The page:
Cross Browser Detection Using CSS Hacks Explained

Quicker download time, easier site management as well as improved accessibility make CSS more attractive for web developers. However, there are still some problems that keep the developers from using CSS to control the layouts of the site. Let’s try to solve some of them.

Mad with CSS?

cross browser CSS Hacks

Today there are no problems concerning a lack of browser support for CSS because ‘version 5’ browsers began to offer a full implementation of CSS. The problem is in interpreting CSS commands in different ways that is a usual thing for browsers. With such tricks appeared, many web developers prefer to switch back to pixel-perfect table layouts. But wait! Just learn more about CSS and different browser interpretations stop to be a mystery for you. What is more, there are not so many of them and using various hacks makes you life easier.

How CSS Hacks Turn ‘Mad With’ Into ‘Mad About’

CSS hacks work by sending one CSS rule to the browser or several browsers for your choice and the second CSS rule that overrides the first command to the other browsers. In case you have two CSS rules within the same selectors, the second CSS rule will almost always take priority.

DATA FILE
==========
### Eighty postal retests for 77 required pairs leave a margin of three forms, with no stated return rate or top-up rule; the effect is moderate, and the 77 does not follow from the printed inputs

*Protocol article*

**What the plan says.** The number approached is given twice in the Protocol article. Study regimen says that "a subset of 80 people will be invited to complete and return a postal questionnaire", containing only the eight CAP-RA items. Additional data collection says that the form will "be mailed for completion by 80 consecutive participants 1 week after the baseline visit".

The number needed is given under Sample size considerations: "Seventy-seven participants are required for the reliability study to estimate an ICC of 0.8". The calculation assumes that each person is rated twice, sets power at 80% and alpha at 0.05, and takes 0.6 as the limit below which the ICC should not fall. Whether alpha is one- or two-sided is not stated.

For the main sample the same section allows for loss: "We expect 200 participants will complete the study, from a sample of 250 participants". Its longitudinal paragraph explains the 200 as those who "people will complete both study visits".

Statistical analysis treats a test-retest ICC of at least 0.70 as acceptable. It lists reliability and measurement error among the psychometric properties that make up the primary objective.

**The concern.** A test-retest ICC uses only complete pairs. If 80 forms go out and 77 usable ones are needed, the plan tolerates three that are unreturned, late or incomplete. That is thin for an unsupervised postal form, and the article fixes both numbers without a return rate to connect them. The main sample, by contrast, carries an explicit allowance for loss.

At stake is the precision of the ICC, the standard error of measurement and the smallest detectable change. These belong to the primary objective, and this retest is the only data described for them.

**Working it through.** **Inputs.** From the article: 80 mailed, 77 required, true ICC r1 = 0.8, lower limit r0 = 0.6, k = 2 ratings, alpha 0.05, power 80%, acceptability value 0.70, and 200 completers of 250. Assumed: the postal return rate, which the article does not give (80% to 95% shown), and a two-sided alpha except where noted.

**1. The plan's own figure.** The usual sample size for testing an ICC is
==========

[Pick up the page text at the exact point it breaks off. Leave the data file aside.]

For example, you need the space between a page’s header area and content to 25px in Internet Explorer. It may be great for Internet Explorer, but for Opera, Safari and Firefox this gap is not appropriate and you want to make a 10px gap instead. Here are two CSS rules that help you to perform the best in all browsers:

#header {margin-bottom:25px}
#header {margin-bottom:10px}

In this case the first command is for IE while the second is for all other browsers. However, there is no good news by now, because all browsers can understand both CSS rules. In other words, they all use the second rule, because it comes after the first.

And now a CSS hack should be inserted to hide the second CSS rule from IE. In such a way, IE won’t know that the rule exists and just will use the first CSS rule. Seems to be quite simple? Let’s find out the details.

Browser Detection for Internet Explorer

If you need to send different CSS rules to IE, you can use the child selector command that IE can’t understand. This command consists of two elements one of which is the child of another. Thus, html>body refers to the child body with parent html.

Here is the example of the header margin that illustrates our CSS command:

#header {margin-bottom:3em}
html>body #header {margin-bottom:1em}

Because of the html>body CSS command, IE can’t understand the second CSS rule and ignore it using the first rule. All other browsers will use the second rule.

Browser Detection for Internet Explorer 5

CSS Hacks and browser detection

IE5 requires different CSS rules because of its misinterpretation of the box model. For example, padding and borders are not included when we specify the width of some element in CSS. IE5 incorporates them both into the width value and, as a result, elements widths are smaller in this browser.